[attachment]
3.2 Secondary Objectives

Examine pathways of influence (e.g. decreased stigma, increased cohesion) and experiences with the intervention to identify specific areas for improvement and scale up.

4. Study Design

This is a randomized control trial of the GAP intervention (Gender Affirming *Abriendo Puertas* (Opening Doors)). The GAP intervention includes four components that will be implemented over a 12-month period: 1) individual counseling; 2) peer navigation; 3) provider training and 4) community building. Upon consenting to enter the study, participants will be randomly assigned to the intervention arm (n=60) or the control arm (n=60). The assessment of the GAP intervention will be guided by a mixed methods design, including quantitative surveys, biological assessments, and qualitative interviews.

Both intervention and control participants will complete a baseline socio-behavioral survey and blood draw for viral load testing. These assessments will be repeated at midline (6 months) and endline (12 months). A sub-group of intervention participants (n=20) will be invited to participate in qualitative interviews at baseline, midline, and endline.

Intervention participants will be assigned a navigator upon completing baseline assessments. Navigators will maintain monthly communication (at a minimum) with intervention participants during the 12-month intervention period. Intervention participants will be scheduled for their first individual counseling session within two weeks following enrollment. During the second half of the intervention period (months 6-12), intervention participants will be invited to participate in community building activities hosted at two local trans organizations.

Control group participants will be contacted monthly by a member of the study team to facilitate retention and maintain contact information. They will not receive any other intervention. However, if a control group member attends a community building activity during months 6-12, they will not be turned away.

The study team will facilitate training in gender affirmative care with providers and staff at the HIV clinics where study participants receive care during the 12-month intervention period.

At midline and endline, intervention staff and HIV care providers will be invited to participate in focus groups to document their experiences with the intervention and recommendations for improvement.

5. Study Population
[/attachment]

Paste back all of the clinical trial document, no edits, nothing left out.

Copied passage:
3.2 Secondary Objectives

Examine pathways of influence (e.g. decreased stigma, increased cohesion) and experiences with the intervention to identify specific areas for improvement and scale up.

4. Study Design

This is a randomized control trial of the GAP intervention (Gender Affirming *Abriendo Puertas* (Opening Doors)). The GAP intervention includes four components that will be implemented over a 12-month period: 1) individual counseling; 2) peer navigation; 3) provider training and 4) community building. Upon consenting to enter the study, participants will be randomly assigned to the intervention arm (n=60) or the control arm (n=60). The assessment of the GAP intervention will be guided by a mixed methods design, including quantitative surveys, biological assessments, and qualitative interviews.

Both intervention and control participants will complete a baseline socio-behavioral survey and blood draw for viral load testing. These assessments will be repeated at midline (6 months) and endline (12 months). A sub-group of intervention participants (n=20) will be invited to participate in qualitative interviews at baseline, midline, and endline.

Intervention participants will be assigned a navigator upon completing baseline assessments. Navigators will maintain monthly communication (at a minimum) with intervention participants during the 12-month intervention period. Intervention participants will be scheduled for their first individual counseling session within two weeks following enrollment. During the second half of the intervention period (months 6-12), intervention participants will be invited to participate in community building activities hosted at two local trans organizations.

Control group participants will be contacted monthly by a member of the study team to facilitate retention and maintain contact information. They will not receive any other intervention. However, if a control group member attends a community building activity during months 6-12, they will not be turned away.

The study team will facilitate training in gender affirmative care with providers and staff at the HIV clinics where study participants receive care during the 12-month intervention period.

At midline and endline, intervention staff and HIV care providers will be invited to participate in focus groups to document their experiences with the intervention and recommendations for improvement.

5. Study Population